England, August 18, 2008. http://technology.timesonline.co.uk/tol/news/tech_and_web/
Rutledge, Pamela. “Honey, We Shrunk the Time or 5 Things to Remember about Social Media.”
Psychology Today Blog. December 1, 2009. www.psychologytoday.com/blog/positively-
Unattributed. News-Cycle. http://news-cycle.blogspot.com/p/newspaper-industry-layoff-totals.html
Foreign language translation could be your key to better customer service and to higher sales.
There’s a German saying that I love to quote: If I’m selling, I’ll speak English, but if I’m buying, Sie mussen deutsch sprecken (you have to speak German). I like that sentence because it points out the one thing that American companies seem to get right domestically, but not internationally: customer service comes first.
Here in the land of “the customer is always right,” we tend to think that the customer always speaks English. And, a lot of the time, we’re right. In Denmark, for example, English is taught from elementary school up. English is the most popular foreign language taught to grade schoolers in the EU and has quickly become a powerful language of commerce throughout all of Asia. But just because someone speaks a language doesn’t mean that they speak it well or that you should expect them to. Your customers may speak English, but when it comes to strengthening your sales, is English the language of customer service?
Papa Johns International, CNN, Wells Fargo, the American Lung Association, Lowe’s, even the IRS–across multiple industries, through online and print advertising, American business are starting to tap into the 52 million people in this country who speak a language other than English at home. These people just aren’t immigrants; they’re a target market. That’s why companies like Bank of America, DISH Network, and AT&T are offering their websites in Spanish–because they want to reach out to this market. Because if they don’t reach out to them, someone else will and their money–that sale–will go to the competition. Trick of the matter is, however, if you want to reach them, you can’t do it in English. According to the US Census Bureau, in 2005, over 29 percent of all Spanish speakers, 22 percent of Asian and Pacific Islander speakers, and more than 13 percent of Indo-European speakers in the US today speak English “not well” or “not at all.” This is in a country where English is the spoken vernacular, the language of education and commerce, the main language used for publishing and broadcasting news, as well as the language used in the medical field. This is the United States of America, where there is a higher concentration of English speakers than anywhere else in the world. Yet even here, you can not assume that your customer speaks English.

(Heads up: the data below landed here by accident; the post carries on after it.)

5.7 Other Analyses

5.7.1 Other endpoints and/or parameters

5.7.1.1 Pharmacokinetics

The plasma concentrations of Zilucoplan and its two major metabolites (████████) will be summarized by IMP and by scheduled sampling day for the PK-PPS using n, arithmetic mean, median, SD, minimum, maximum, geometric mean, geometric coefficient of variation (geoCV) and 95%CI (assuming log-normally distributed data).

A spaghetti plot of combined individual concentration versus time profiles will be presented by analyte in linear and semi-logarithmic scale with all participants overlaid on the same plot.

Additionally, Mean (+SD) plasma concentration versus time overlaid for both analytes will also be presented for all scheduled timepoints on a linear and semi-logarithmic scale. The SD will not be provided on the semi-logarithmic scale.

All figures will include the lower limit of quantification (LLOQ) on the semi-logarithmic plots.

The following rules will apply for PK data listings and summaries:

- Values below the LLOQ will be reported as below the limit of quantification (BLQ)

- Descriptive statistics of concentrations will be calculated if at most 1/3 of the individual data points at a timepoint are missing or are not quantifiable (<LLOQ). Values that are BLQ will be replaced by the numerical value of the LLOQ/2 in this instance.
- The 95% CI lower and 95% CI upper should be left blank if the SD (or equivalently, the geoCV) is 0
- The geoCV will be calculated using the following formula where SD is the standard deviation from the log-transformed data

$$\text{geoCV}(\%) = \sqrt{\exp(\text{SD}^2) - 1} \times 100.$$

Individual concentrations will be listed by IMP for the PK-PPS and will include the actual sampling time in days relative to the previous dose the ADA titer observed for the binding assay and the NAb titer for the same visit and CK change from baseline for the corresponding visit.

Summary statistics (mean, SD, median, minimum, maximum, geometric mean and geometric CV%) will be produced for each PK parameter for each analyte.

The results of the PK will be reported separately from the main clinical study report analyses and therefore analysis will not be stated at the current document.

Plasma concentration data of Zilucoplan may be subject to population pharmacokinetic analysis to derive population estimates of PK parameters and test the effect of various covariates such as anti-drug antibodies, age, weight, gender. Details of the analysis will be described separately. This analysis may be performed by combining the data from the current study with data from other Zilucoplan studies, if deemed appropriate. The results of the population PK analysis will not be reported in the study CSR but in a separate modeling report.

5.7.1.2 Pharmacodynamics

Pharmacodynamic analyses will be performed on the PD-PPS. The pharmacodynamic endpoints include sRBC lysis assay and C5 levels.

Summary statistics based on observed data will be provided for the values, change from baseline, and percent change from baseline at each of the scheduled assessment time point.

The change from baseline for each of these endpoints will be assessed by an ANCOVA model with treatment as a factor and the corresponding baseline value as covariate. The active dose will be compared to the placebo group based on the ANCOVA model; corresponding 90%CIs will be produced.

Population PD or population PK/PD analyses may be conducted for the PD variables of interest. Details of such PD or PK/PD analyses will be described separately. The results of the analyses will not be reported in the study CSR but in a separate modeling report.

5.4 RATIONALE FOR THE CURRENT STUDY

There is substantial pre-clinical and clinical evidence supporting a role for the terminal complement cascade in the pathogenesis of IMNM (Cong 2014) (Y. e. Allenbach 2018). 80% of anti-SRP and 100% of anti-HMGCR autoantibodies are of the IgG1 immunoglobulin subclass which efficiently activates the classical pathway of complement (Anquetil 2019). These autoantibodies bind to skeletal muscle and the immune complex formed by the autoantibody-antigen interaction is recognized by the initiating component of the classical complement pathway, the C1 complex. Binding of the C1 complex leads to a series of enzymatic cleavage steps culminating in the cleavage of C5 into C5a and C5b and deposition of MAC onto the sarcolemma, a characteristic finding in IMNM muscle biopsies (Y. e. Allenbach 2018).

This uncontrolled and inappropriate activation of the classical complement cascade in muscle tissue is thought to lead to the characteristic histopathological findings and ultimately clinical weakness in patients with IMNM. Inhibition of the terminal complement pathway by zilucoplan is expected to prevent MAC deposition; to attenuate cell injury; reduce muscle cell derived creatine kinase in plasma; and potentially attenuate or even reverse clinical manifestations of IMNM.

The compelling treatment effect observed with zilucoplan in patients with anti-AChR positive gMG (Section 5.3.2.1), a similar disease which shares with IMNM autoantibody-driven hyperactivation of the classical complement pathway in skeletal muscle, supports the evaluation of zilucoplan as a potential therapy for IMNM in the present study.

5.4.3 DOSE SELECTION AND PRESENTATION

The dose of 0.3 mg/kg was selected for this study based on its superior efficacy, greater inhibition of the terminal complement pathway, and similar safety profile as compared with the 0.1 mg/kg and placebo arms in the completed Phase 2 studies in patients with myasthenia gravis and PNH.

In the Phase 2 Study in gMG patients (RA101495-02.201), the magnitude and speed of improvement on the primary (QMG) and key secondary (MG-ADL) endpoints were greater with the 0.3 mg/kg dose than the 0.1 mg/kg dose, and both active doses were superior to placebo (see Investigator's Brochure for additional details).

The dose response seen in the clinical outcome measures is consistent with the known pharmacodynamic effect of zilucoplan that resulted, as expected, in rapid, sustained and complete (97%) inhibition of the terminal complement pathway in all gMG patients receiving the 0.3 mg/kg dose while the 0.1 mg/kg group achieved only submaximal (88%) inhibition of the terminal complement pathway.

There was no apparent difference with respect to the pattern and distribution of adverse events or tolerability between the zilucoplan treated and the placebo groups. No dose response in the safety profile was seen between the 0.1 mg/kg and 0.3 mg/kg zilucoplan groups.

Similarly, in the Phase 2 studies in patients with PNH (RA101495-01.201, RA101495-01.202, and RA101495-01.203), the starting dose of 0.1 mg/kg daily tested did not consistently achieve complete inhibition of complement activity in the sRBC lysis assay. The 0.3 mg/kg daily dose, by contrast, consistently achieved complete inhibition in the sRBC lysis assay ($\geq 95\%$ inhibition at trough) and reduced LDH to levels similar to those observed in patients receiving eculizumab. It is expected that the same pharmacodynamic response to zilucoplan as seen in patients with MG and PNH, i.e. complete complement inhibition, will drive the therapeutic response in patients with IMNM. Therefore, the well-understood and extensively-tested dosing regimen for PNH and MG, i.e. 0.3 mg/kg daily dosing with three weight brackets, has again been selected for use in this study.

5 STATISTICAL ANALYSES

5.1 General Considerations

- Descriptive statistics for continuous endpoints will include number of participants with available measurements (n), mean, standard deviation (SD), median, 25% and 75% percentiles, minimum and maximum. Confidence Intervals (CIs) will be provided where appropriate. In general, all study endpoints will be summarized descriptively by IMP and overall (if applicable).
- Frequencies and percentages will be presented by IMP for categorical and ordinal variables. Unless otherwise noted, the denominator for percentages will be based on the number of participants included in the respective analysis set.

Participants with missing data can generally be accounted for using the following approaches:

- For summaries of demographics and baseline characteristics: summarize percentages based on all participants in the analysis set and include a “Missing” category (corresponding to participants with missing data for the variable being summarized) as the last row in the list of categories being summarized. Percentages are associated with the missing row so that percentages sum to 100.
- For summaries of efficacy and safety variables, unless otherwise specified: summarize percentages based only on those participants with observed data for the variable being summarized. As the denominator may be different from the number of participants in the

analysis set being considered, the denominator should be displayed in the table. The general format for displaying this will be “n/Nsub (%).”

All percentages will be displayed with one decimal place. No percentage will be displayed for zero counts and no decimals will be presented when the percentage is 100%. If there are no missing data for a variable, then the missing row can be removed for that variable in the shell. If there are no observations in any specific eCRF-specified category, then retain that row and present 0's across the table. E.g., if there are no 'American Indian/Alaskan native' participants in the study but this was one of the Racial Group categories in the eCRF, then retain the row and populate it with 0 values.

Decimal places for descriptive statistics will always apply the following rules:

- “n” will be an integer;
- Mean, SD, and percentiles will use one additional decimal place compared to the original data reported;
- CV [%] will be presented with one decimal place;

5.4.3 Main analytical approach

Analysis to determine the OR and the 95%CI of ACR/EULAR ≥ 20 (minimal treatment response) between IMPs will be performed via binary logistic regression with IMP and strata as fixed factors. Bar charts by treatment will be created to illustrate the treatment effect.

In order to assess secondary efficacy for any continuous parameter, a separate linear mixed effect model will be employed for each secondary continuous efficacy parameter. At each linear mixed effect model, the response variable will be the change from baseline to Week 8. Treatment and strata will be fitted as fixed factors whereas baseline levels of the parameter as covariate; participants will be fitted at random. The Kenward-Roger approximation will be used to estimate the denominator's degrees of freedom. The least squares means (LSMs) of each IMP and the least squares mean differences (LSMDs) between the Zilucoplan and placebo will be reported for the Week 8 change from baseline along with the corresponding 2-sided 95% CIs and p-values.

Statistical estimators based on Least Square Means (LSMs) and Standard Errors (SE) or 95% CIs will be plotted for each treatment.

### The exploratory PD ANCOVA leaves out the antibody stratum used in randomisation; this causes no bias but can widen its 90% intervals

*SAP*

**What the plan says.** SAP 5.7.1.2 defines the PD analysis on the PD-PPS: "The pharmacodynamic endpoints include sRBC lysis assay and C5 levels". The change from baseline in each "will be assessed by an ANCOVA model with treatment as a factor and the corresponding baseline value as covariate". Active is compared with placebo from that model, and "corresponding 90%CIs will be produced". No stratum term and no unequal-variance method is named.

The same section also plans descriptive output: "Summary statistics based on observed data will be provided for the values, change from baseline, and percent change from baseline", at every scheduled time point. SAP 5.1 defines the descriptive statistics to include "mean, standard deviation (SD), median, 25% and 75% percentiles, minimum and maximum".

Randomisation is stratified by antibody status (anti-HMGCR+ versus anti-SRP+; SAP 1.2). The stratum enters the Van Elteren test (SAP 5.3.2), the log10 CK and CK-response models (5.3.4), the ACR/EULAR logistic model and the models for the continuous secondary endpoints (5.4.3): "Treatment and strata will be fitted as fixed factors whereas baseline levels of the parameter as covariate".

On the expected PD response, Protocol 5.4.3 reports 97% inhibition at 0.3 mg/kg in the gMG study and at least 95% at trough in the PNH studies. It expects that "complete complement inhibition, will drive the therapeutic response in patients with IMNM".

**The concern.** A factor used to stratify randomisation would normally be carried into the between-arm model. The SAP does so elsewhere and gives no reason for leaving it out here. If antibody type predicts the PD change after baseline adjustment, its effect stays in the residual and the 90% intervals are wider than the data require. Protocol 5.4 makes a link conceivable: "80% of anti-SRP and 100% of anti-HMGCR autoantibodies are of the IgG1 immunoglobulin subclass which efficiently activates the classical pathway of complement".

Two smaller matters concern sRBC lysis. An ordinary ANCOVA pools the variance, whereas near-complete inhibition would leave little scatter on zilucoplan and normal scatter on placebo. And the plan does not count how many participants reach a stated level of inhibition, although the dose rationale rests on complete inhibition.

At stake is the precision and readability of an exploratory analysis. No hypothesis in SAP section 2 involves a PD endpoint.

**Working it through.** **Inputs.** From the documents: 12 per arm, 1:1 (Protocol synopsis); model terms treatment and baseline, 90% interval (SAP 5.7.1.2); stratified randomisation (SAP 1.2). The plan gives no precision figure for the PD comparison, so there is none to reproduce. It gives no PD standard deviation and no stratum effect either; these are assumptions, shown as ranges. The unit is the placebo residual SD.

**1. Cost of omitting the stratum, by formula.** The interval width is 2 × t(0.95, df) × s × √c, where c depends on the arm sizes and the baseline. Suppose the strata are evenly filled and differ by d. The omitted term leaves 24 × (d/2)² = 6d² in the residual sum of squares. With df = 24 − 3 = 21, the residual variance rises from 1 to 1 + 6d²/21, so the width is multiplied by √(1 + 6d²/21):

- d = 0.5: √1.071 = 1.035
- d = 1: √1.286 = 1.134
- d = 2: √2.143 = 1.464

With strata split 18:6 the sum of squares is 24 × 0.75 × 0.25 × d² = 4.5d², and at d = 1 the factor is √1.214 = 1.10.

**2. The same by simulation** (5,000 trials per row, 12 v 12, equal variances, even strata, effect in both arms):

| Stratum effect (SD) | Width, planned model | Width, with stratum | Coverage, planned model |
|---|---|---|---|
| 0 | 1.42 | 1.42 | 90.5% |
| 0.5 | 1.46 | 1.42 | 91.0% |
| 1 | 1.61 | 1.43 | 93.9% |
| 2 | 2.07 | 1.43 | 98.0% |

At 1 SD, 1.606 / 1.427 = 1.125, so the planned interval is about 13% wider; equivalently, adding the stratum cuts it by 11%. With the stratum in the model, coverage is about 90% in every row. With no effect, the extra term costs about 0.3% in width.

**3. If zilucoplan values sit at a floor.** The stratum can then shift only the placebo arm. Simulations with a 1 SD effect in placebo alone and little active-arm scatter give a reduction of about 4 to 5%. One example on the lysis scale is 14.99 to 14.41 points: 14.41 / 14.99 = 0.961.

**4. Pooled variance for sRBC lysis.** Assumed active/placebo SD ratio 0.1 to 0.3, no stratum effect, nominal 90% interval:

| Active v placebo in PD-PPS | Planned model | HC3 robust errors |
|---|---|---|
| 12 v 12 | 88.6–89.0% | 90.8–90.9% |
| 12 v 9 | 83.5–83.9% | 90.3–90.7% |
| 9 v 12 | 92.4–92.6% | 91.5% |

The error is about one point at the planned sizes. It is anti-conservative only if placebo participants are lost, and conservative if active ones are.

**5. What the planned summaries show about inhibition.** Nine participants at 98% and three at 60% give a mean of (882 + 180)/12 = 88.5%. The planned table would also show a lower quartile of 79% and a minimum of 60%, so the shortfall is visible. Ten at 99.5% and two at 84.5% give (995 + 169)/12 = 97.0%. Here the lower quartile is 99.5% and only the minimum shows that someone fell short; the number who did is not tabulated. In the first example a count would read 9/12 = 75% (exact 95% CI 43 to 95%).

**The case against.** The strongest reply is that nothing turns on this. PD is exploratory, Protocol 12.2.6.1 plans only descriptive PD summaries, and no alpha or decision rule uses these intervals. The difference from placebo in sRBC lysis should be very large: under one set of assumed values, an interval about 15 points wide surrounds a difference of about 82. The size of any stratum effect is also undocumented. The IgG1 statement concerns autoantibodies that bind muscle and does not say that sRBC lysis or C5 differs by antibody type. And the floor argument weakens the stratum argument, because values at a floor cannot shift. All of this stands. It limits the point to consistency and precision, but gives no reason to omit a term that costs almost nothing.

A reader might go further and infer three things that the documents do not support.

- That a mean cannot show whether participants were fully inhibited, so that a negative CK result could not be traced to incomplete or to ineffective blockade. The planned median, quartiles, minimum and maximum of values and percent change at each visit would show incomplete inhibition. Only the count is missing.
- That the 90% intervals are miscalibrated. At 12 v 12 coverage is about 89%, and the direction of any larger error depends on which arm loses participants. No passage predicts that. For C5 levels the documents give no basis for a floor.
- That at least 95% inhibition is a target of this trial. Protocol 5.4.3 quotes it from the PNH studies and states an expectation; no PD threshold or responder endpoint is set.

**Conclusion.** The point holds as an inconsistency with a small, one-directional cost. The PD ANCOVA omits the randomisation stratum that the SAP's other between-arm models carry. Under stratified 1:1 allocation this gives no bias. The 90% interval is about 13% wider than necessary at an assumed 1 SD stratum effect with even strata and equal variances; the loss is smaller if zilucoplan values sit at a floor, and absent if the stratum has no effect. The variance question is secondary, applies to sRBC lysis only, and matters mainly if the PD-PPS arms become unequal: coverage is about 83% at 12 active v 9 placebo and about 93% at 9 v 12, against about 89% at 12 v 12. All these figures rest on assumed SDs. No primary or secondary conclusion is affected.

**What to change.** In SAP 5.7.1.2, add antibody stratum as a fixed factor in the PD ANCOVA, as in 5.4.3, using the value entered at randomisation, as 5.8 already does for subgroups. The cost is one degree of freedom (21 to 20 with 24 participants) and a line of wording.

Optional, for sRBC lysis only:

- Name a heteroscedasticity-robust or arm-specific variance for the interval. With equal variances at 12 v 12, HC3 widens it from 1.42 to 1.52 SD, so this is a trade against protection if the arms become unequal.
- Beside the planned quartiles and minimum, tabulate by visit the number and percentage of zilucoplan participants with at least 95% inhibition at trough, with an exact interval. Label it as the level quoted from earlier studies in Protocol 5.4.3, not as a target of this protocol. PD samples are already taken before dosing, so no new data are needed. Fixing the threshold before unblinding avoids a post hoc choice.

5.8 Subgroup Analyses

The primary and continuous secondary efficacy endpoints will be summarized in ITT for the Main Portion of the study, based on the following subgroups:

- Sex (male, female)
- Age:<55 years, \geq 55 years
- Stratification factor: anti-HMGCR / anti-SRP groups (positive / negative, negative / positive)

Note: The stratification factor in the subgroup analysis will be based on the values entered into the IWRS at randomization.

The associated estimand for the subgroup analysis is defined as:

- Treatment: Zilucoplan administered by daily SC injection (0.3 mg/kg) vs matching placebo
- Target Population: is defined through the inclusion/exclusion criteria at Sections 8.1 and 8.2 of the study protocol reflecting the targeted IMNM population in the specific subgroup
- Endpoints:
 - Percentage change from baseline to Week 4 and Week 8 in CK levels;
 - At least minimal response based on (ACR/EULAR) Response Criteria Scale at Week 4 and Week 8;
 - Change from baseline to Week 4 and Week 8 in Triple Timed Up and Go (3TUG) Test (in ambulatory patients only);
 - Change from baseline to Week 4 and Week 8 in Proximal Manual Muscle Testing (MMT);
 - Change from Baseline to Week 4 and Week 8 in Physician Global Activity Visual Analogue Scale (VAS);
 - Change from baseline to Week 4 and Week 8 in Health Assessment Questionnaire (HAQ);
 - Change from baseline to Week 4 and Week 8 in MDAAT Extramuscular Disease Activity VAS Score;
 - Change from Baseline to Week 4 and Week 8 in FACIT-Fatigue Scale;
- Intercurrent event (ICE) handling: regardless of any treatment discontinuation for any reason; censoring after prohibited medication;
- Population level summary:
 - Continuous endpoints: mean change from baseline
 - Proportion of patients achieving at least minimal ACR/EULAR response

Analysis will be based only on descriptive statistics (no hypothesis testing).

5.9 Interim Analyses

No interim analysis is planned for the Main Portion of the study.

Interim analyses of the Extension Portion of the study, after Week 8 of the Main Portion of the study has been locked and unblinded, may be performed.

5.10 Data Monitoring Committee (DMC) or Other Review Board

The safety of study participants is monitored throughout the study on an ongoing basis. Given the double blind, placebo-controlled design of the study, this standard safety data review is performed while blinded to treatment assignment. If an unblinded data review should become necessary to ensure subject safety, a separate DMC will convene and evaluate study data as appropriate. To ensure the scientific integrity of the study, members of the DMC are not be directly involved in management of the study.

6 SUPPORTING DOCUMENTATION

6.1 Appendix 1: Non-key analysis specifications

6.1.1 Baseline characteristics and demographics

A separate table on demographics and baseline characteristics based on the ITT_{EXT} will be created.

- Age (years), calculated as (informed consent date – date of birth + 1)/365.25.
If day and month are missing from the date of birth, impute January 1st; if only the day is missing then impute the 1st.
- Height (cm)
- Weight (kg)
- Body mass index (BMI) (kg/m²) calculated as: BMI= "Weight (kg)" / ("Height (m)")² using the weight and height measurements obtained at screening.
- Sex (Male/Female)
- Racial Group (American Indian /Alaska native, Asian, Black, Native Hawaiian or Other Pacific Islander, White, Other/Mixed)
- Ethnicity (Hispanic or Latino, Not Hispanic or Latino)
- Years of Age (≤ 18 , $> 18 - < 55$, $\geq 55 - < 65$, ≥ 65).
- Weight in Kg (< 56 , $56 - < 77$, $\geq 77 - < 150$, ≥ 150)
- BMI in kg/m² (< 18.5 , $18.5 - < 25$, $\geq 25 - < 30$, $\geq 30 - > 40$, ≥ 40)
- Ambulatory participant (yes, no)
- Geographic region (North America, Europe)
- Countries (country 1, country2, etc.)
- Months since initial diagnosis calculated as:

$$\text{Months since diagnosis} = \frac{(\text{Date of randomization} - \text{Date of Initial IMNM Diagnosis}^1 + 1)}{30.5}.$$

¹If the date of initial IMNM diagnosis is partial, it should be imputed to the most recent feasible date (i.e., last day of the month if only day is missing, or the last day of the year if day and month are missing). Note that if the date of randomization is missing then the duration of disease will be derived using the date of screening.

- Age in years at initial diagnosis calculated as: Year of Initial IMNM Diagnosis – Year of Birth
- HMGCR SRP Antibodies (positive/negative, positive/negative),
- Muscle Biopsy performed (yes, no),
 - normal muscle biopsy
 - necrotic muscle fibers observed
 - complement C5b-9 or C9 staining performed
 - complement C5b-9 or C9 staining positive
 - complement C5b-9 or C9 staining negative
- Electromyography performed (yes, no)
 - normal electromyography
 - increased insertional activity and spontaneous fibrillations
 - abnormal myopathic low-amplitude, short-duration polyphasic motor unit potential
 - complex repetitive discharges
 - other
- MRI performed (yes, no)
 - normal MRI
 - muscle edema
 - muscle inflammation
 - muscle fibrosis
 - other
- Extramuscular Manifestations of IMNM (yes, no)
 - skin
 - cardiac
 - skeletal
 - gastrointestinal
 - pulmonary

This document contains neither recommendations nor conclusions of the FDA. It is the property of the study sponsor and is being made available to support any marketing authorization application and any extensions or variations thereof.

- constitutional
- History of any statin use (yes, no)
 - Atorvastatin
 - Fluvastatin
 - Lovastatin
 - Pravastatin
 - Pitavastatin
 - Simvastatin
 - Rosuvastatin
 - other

This is only if you do business domestically. If you want to do business on an international scale, you must also think and act internationally. You may not speak French, but if you are selling to the French, you need to at least learn how to say “Bonjour.” Like the German saying I quoted earlier, a German business man looking to buy will buy from the salesman who uses German.